Most European Insurers on track to implement Solvency II

Nearly four in five European insurers expect to meet the requirements of the Solvency II prudential regime for the sector before the 1 January 2016 deadline, according to the
‘European Solvency II Survey 2014’
just published by EY, a member of Ernst & Young Global.

The survey finds that Dutch, UK and Nordic insurers are the best prepared, while French, German, Greek and Central and Eastern Europe (CEE) insurers are less confident.

The survey of 170 insurance companies, conducted last autumn, updates EY’s 2012 pan-European survey and spans 20 countries including Europe’s largest insurance markets. The findings indicate a consistently high state of readiness to implement the Pillar 1 balance sheet and fulfill most of Pillar 2, systems of governance. However, the reporting requirements of Pillar 3 still present a major challenge.

“Postponing the Solvency II regulatory deadline to 2016 has bolstered insurer confidence that they can meet the requirements in the timeframe,” said Martin Bradley, EY’s global insurance risk and regulation leader.

“However, as companies become more realistic about their implementation readiness, it is clear that some are less prepared than they had expected – many simply delayed their plans by at least one year, which might cause them issues now. While insurers are sending a strong message that they are seeking to improve their risk management effectiveness, they have a long way to go in terms of reporting, data and IT readiness.”

Pillar 1 and Pillar 2:
Insurers appear to be generally well prepared on all aspects of Pillar 1, with French, Dutch and Italian companies approaching compliance and Greek, Portuguese and CEE insurers showing a lower level of readiness. However, nearly 85% of respondents see room for improvement in the effectiveness and/or efficiency in meeting Pillar 2 requirements.

“Insurers know that they need to tackle embedding risk culture at the front line more effectively,” said Martin. “The top four improvements identified by insurers as delivering improved risk management effectiveness all related to interface with the front line, but these changes were also ranked as being the hardest to achieve.”

A further key element of Solvency II, the own risk and solvency assessment (ORSA), suggests that companies in the Netherlands, Nordics and UK are more prepared, with Greece, Portugal and CEE less prepared.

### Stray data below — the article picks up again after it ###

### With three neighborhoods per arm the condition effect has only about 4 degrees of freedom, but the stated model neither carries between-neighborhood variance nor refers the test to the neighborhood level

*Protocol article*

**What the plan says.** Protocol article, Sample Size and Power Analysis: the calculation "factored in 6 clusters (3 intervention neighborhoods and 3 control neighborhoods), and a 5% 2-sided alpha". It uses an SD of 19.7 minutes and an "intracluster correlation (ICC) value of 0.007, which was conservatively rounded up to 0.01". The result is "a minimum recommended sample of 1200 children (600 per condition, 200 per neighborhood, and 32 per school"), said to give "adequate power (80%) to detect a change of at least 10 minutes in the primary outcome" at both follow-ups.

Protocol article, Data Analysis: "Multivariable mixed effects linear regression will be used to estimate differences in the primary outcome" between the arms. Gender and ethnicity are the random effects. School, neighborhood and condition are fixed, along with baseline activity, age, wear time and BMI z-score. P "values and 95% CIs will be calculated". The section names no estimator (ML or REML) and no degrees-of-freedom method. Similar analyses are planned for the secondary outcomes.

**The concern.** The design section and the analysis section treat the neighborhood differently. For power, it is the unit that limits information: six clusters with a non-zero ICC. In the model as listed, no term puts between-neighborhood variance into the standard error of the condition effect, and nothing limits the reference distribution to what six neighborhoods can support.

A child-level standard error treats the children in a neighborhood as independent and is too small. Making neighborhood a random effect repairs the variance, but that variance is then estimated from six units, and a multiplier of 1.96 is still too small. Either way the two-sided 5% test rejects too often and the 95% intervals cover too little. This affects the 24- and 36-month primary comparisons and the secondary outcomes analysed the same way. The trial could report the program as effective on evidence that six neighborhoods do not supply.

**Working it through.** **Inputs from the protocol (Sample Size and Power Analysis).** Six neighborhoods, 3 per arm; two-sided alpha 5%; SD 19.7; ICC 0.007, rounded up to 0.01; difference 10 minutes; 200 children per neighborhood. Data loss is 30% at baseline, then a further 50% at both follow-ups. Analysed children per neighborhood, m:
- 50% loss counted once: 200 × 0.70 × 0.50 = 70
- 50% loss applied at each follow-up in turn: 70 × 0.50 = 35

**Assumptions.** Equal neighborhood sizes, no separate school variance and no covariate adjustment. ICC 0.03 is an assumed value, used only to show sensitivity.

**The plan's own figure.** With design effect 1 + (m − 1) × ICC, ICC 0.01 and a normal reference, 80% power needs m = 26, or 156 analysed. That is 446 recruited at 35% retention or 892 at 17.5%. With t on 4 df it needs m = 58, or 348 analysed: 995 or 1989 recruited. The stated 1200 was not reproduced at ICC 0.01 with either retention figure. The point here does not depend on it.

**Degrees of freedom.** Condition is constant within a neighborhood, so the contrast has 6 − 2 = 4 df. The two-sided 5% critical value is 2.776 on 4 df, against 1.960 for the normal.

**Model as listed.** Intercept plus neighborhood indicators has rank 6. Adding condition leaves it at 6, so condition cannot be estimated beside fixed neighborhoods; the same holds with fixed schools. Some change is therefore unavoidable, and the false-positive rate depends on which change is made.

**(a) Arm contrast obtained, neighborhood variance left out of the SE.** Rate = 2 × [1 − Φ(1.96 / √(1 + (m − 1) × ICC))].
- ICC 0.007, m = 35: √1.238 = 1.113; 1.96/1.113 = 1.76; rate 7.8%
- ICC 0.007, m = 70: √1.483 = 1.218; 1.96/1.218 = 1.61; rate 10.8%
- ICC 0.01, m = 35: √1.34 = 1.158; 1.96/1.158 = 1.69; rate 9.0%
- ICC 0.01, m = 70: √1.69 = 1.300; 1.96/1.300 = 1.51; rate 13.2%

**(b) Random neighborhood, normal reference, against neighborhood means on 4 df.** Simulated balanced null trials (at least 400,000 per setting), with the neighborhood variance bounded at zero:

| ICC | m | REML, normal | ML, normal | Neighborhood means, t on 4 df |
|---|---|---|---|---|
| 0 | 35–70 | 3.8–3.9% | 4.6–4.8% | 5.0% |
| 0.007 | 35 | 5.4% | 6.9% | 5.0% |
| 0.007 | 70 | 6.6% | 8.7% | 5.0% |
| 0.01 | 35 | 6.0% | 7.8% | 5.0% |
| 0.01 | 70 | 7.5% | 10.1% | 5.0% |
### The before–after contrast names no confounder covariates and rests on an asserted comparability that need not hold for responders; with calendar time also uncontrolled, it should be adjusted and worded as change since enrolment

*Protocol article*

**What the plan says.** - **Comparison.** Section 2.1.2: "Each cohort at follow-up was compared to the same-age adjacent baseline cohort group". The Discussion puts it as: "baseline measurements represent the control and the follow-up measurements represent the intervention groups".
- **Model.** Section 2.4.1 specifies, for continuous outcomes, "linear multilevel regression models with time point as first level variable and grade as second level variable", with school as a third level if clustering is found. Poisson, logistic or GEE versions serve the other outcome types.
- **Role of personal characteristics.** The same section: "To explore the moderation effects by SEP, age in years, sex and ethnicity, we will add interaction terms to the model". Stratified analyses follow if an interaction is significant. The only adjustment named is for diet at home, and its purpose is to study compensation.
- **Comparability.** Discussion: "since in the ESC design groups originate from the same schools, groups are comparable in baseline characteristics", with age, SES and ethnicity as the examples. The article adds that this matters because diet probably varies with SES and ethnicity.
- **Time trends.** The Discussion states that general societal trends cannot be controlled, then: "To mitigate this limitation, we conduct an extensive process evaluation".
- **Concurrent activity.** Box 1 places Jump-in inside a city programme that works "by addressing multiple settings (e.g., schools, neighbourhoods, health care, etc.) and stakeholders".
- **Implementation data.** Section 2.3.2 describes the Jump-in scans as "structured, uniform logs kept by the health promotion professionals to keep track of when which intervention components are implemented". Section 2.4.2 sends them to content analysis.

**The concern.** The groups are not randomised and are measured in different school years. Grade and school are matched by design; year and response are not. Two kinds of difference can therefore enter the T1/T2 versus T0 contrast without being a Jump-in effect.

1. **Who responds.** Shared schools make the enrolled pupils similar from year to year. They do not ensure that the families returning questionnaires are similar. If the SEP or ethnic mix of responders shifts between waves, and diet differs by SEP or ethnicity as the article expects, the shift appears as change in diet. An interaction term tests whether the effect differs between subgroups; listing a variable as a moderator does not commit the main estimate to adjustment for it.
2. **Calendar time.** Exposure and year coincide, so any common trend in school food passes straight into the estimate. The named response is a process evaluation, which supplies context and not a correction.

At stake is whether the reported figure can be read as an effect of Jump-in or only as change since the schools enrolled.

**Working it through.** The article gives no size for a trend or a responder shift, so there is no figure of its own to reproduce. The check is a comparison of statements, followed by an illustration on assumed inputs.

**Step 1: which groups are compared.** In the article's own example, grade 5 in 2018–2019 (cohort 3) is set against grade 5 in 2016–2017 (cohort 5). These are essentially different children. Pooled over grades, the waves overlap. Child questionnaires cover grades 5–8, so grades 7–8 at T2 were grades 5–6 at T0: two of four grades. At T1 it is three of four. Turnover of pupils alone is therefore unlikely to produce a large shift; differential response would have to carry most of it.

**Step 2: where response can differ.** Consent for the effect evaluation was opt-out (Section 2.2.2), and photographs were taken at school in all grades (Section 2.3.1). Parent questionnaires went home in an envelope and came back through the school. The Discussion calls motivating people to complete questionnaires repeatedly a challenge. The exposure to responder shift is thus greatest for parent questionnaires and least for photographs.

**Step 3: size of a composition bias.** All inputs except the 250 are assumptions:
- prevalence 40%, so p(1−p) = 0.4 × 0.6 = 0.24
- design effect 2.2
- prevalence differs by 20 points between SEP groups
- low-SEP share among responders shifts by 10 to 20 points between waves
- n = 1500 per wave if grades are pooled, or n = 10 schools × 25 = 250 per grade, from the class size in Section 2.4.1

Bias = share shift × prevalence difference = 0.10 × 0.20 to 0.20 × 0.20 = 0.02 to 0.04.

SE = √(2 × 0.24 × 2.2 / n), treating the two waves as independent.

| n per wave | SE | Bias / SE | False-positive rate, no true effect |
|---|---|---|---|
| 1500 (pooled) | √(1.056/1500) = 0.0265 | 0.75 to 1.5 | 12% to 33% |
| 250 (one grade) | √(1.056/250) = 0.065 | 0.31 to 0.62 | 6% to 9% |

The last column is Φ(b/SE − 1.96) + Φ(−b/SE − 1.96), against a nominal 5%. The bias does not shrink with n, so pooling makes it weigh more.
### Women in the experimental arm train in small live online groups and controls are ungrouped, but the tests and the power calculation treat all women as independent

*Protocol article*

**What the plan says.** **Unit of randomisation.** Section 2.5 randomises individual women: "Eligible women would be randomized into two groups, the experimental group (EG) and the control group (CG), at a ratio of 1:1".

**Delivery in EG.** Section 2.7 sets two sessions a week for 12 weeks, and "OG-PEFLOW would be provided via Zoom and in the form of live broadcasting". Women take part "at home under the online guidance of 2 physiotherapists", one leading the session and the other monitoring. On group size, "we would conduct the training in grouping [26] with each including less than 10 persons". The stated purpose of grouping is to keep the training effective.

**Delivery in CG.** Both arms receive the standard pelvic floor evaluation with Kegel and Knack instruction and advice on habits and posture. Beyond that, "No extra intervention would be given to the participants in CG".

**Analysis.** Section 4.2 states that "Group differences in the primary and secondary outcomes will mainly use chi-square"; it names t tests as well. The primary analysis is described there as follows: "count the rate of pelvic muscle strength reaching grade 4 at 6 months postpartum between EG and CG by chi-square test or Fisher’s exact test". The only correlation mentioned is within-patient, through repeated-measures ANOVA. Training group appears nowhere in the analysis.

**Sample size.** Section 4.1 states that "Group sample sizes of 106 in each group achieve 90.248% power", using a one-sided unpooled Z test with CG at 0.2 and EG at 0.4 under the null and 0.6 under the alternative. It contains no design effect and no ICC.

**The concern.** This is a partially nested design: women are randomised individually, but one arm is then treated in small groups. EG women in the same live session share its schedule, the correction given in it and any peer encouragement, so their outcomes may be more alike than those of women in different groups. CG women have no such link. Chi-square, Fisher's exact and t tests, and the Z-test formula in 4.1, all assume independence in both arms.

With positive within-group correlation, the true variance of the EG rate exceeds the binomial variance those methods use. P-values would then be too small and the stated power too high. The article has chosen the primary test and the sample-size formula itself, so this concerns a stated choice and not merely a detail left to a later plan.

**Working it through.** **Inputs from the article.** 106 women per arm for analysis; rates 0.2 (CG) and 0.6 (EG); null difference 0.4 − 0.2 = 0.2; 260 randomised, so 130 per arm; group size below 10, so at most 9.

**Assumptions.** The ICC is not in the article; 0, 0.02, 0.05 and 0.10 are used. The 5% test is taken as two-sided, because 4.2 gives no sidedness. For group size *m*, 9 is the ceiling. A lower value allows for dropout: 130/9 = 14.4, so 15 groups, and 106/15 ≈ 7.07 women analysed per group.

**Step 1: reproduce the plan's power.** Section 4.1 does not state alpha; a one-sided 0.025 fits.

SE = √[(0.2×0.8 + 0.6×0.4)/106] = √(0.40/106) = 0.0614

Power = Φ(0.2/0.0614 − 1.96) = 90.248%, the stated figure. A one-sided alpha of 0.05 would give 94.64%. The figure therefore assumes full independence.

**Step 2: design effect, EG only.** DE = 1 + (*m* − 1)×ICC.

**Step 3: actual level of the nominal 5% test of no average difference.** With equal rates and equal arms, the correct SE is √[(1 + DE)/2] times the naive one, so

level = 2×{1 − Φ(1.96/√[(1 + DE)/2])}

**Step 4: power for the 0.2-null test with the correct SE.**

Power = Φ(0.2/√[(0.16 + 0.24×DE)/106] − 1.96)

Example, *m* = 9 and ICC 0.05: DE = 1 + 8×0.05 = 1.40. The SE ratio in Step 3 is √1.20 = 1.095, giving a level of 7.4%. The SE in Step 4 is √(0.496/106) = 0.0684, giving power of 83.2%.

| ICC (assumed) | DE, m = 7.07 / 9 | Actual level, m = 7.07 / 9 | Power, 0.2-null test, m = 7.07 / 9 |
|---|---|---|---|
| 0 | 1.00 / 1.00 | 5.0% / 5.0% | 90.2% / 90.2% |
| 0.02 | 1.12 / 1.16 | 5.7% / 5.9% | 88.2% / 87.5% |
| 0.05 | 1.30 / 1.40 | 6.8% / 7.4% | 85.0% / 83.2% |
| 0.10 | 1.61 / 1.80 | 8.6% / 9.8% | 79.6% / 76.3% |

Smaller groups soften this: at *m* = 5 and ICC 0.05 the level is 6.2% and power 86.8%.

Little progress in Pillar 3:
Just over three in four respondents say they have yet to meet most or all Solvency II reporting requirements – a slight improvement on the 2012 ratio of four out of five.

“The level of implementation readiness has made little progress since 2012,” said Martin. “Uncertainty in implementation and timing delays may explain the lack of progress but it is now critical to accelerate these projects in 2014. Given the current status, the reality for many is that the 2015 transitional reporting will need to be done largely on a manual basis.”

Data and IT readiness:
Data and systems readiness for Pillar 3 continues to lag behind Pillars 1 and 2. Only a quarter of insurers surveyed have selected or designed a system to meet Pillar 3 requirements, and 66% of respondents note that data and systems are not designed to support ORSA assessments beyond the normal reporting cycle.

“Not surprisingly, the decision to freeze or place programmes into ‘business as usual’ means that only limited progress has been made in data and IT across all pillars in the last 12 months,” said Jan Leiding, partner in financial services for Europe, the Middle East, India and Africa at EY. “Rapid gap assessments, prioritisation and strong project leadership are needed to meet deadlines.”

Approval of models:
Following the two-year delay from January 2014 to January 2016 in Solvency II implementation, insurers appear more confident in the approval of their models for day 1 use; with two in three of the companies surveyed confident they will now be ready.

EY reports that the proportion of insurers planning to use a (partial) internal model has dropped since the group’s previous survey. However, partial internal models have shown the most noticeable reduction, and companies adopting full internal models are more likely to be continuing with their plans.

Support from Regulators:
While the overall frequency of interaction with regulatory bodies is considered largely adequate, insurers expect more in terms of support in the interpretation of regulatory requirements (79% are dissatisfied) and in terms of the amount and quality of feedback on company-specific implementation (75% are dissatisfied). This might reflect the fact that supervisors are understaffed as they cope with the new regulation. In addition, 61% of the surveyed insurers are not completely satisfied with the size of their supervisory teams.

The full report may be accessed at


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